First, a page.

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As one-third of the politically infused Latino comedy troupe Culture Clash, he and his two cohorts just closed a three-week run of Culture Clash In AmeriCCa at San Diego Repertory, which will present Siguenza’s one-man show, A Weekend With Pablo Picasso,starting March 21.
And for good measure, the troupe is putting together American Night, the first in a 10-year cycle of plays produced by the Oregon Shakespeare Festival dealing with revolutionary periods of American history. Culture Clash’s play about immigration opens June 29.
At UCI, Siguenza is teaching a class in community theater—no, not the Neil Simon kind, but rather the plays-about-a-community kind. The results of his efforts will be revealed this week with the Herbert Siguenza Project, an original play created by him and his 24-person group of graduate and undergraduate students.
It’s nice to see Siguenza so busy on the stage. After all, it’s where he makes his living. And as anyone who’s lived in America the past two years can attest, making money has gotten a great deal harder. Hell, so has basic survival.
And survival is where the Herbert Siguenza Project began. Last December, after learning he’d been offered a stint at teaching the community-based theater class that former Cornerstone Theater Artist Director Bill Rauch created at UCI several years ago, Siguenza met with his prospective students and asked them one simple question: What were they interested in exploring onstage?
The answer? Survival. So Siguenza told them to interview someone, anyone, about what survival meant to them, and then turn those interviews into an eight-page monologue that would eventually be whittled down into a four-minute theatrical piece to be performed.
On the first day of class, in January, the students delivered their monologues. Siguenza was delighted to find not only that they stepped up with engaging, profound material, but also that the connections needed to create a spine for a play constructed out of them were already there.
Students interviewed a range of subjects, from friends and family to mentors and complete strangers. All shared different perspectives on survival. But each story somehow related to the issue that most likely prompted the students’ decision to grapple with the concept of survival in the first place: the unraveling of the American—as well as international—economy.
“I think the nature of being a student is always about survival and being broke, but this has been a very special time in history for not only the United States, but also the global community,” Siguenza says, only a few days before an estimated 800 UCI students joined thousands of others in a statewide protest over proposed education cuts. “People have lost their homes, jobs, their life savings. We’re seeing just how fragile the capitalistic system is, how paper-thin it is, and I think that has jolted people into re-evaluating what’s really important.”
Whether characters speak about the past (a mother forced to raise three sons after her money-driven husband leaves her for his career) or the present (a 25-year newspaper employee who leaves his profession in order to fold towels at Santa Monica beach) or express concerns about the future, each is talking about personal survival amid collective uncertainty.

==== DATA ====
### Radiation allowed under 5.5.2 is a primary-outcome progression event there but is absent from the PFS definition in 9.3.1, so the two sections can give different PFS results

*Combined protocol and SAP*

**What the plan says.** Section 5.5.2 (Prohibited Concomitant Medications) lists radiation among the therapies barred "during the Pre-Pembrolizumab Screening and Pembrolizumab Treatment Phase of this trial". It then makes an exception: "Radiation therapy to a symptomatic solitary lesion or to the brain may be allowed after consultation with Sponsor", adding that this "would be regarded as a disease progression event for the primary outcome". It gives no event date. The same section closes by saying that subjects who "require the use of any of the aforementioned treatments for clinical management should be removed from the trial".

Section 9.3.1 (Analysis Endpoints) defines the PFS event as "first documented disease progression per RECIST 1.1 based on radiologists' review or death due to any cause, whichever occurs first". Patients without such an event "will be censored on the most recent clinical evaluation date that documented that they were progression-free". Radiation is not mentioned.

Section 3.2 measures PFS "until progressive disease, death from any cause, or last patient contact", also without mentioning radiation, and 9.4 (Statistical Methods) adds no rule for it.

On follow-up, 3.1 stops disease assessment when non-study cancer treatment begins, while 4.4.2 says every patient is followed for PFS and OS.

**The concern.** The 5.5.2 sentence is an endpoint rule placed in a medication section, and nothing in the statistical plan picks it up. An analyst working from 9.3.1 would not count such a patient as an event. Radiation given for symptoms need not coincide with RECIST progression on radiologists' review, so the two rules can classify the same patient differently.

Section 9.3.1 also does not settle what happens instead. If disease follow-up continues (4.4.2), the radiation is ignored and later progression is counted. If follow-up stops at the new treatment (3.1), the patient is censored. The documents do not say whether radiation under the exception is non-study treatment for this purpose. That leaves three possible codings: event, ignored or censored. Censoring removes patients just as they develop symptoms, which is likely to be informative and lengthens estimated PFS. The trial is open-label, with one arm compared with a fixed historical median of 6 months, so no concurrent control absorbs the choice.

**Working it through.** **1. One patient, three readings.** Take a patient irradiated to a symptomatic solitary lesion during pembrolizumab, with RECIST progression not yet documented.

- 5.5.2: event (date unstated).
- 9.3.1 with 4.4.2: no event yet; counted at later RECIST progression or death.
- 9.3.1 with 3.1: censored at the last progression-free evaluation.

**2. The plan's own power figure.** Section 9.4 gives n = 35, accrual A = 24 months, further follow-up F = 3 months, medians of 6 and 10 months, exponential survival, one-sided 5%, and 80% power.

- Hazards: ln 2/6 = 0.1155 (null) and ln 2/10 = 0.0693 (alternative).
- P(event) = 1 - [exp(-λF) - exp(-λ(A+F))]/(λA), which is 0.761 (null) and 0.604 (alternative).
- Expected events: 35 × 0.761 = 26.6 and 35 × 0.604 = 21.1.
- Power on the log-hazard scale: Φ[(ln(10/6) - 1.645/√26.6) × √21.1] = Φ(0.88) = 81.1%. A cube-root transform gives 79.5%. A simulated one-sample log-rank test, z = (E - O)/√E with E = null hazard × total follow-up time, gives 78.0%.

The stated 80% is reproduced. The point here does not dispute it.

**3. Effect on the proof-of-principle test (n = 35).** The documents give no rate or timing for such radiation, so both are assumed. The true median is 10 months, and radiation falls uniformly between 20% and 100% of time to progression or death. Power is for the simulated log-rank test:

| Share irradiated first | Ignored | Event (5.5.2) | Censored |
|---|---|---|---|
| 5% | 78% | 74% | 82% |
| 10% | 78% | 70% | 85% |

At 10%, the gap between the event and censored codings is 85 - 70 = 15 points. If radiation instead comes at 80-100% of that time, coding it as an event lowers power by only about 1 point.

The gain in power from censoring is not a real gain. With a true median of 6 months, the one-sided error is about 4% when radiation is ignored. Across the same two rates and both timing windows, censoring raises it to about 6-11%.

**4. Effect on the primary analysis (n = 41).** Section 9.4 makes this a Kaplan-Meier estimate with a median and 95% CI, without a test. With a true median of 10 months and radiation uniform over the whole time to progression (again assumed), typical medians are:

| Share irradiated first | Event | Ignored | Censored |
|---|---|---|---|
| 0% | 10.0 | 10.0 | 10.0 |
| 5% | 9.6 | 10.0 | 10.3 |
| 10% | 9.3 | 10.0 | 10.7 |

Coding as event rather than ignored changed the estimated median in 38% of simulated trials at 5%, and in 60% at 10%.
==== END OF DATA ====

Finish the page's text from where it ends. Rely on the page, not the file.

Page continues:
“I think each of these students talked to people who, in some way, are going back to the basics. Faith surfaces a great deal, and people are returning to those things like family and community that maybe they hadn’t thought about a lot in the past few years,” he says. “Whether they’re tear-jerkers or really funny, there’s a sense of something profound and meaningful that ties the pieces together.”
Siguenza doesn’t act in the play, but his influence, based on observing the first half of a rehearsal last week, is everywhere: musical numbers; actors encouraged to break the fourth wall and go big with their characters, fluid transitions, and a breakneck pace.
But even more than the nuts and bolts of the performance, Siguenza’s influence manifests in the same way that makes Culture Clash’s work so relevant and compelling: the personal becoming irrevocably political. “These (characters) aren’t politicians, but if you really analyze the monologues, you start seeing some trends, primarily how the economic breakdown has been such a struggle for middle-class Americans and how truly disappointed they are in that system,” Siguenza says.
But that disappointment doesn’t necessarily engender cynicism or hopelessness.
“We’re calling the first half of the show ‘Lost’ because characters relate what they’ve lost and express their concerns about the future,” Siguenza says. “The second half is called ‘Found.’ It’s a little more hopeful. People are still talking about the economy, but there’s more resolution in that people are sharing what they’ve learned about themselves through their struggles to survive. And there’s a real sense that they’re committed not only to learning how to live without the things that they’ve lost, but also to pursuing the possibility that there’s a way to live even better without them.”
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